The City Commission agreed this morning to pay approximately $4.6 million to acquire four properties condemned as part of the south end redevelopment project.
"We're here today asking for authority to pay those amounts," said city attorney Bill Frost during a special meeting called to meet the July 1 deadline for acquisition of the properties. The appraisers' report on the properties was filed in court Thursday.
The $4.6 million is 125 percent of the total $3.7 million value of the four properties as determined by the appraisers. It also includes their fee. The city plans to write a check to the clerk of Riley County District Court today. The money is to come from reserve funds, until the city issues special obligation tax increment finance (TIF) bonds to pay back the money, probably within 10 to 15 days, said finance director Bernie Hayen.
By far the largest appraisal was $3,200,000 on the Manhattan Ice and Cold Storage property at 207 Yuma. Other individual property owners, occupants and appraised values were: Dean Conkwright, Bud's Auto Service, 301 Colorado, $265,000; Mr. and Mrs. Bernard Garibay, M-F Welding, 211 Colorado, $120,000; and Art Craft Printers, Little Apple Antiques, 339 Colorado, $133,000.
Commissioner Bob Strawn had earlier voted against issuing bonds to acquire the four properties, and he opposed the south end in general. But Strawn said this morning that he wasn't going to be an obstructionist. "I'm going to vote in favor of this," he said. "From my point of view, it's time to move on."
The city pays 25 percent more than the appraised value of properties in the south end because they fall within the sales tax and revenue (STAR) bond district.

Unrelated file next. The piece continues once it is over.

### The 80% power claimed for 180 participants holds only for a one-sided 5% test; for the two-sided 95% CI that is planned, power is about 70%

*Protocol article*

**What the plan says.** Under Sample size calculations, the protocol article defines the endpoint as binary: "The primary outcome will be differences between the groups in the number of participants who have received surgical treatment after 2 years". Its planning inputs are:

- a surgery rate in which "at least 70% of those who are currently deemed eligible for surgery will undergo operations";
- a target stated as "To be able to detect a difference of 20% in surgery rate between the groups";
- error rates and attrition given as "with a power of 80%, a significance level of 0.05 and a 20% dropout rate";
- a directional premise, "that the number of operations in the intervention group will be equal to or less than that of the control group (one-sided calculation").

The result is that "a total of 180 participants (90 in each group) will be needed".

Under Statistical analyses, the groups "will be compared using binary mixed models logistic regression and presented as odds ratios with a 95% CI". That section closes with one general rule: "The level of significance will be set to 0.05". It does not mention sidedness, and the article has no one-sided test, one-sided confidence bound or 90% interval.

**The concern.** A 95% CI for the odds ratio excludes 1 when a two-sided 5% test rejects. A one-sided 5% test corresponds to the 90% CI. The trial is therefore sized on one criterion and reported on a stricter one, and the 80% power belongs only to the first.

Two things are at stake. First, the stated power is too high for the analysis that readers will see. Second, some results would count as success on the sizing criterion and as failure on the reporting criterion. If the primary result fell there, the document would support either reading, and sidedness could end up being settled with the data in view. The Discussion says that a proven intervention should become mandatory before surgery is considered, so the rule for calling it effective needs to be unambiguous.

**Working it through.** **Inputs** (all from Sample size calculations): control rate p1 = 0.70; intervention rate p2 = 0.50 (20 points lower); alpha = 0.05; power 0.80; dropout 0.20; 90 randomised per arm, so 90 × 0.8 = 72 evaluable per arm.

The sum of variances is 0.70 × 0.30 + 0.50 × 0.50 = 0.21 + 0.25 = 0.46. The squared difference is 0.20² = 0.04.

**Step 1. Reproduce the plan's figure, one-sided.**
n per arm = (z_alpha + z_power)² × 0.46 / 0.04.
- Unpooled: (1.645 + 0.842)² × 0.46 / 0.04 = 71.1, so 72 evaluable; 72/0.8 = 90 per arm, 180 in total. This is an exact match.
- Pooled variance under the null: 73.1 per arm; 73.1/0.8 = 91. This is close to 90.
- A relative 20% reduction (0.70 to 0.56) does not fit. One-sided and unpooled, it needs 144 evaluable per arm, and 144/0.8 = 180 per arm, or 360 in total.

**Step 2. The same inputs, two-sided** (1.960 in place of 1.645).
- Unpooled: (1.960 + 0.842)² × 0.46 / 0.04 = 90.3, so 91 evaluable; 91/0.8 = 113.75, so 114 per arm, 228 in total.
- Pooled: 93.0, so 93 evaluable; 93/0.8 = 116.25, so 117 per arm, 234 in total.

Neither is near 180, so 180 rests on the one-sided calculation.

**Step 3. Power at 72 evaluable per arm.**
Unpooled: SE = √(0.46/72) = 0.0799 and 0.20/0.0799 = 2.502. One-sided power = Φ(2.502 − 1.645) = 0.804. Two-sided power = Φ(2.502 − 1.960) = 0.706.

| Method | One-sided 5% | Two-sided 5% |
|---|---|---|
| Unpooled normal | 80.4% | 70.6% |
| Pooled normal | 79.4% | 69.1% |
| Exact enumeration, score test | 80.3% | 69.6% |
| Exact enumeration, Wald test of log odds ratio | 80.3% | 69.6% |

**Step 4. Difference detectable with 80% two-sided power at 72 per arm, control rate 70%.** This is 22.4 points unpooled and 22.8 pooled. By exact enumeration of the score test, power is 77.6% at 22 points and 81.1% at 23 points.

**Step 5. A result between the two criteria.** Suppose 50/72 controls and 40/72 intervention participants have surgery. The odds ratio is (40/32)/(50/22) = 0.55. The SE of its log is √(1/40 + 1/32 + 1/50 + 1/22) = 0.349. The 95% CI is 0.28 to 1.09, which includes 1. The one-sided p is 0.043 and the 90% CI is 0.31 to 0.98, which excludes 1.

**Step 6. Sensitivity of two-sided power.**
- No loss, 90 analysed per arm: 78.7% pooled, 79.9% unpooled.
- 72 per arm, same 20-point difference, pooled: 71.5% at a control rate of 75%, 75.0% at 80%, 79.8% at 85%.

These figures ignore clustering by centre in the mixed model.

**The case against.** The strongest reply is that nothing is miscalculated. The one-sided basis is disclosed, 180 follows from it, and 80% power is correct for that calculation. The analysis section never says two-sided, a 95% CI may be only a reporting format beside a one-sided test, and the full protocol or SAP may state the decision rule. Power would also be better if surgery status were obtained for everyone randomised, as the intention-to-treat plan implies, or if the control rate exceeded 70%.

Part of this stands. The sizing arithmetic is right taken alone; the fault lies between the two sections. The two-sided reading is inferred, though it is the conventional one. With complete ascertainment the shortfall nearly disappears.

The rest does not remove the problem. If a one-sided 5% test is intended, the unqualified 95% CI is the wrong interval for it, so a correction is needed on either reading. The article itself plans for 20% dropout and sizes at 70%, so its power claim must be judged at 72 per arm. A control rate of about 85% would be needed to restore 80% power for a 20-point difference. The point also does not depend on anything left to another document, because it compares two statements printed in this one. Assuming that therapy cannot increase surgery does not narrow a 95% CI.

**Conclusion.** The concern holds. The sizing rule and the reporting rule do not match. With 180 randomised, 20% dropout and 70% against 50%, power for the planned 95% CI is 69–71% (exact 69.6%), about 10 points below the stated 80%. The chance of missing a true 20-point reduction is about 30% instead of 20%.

Frost said the appraisers' determinations of value on the properties did not "significantly" differ from those arrived at by the city. He said they were "either very close to what Dial offered or slightly less."
The eminent domain process officially began for the city in April when it filed a petition in Riley County District Court seeking authority to condemn the four properties.
This action was necessary because the Kansas Legislature amended the state's eminent domain law in 2006, giving municipalities until July 1 to condemn property for economic development purposes and transfer it to a private entity, such as Dial Realty in the case of Manhattan.
Judge Paul Miller granted condemnation authority to the city May 9. He went on to appoint the three property appraisers — Loren Pepperd, Calvin Emig and Linn Parry — May 18.
They held hearings to determine the properties' worth June 21 and subsequently submitted award amounts to the court.
Pam Conkwright of Bud's Auto Service voiced frustration over how much money the court-ordered appraisers said her business is worth, saying the dollar amount is lower than the company's tax appraisal.
"It's awful hard for me to understand how they can they tax us on one level and tell us our property is worth less," Conkwright said.
Frost said the property owners can still formally challenge or appeal the award amounts determined by the appraisers and ask for a trial. The city, in turn, could appeal that court decision and seek a lesser amount.
Once the city has the title to the properties, property owners have 90 days to vacate the buildings, though Frost said the city probably would let the tenants stay longer.
Mayor Tom Phillips said he believed the use of eminent domain was necessary.
"I didn't like anything about it," commissioner Bruce Snead said about eminent domain, but he said the timeline the city was under to develop the south end warranted its use. He said downtown planning has and continues to "try the patience of the community."
Commissioner Mark Hatesohl said the south end wasn't going to benefit everybody right away, but he hoped it would over the long-haul. He regretted that "skyrocketing commercial real estate prices" had caused hardships for south end businesses looking to relocate.
Commissioner Jim Sherows said, "we're setting a very important foundation for the future in trying to move our community into the 21st Century."
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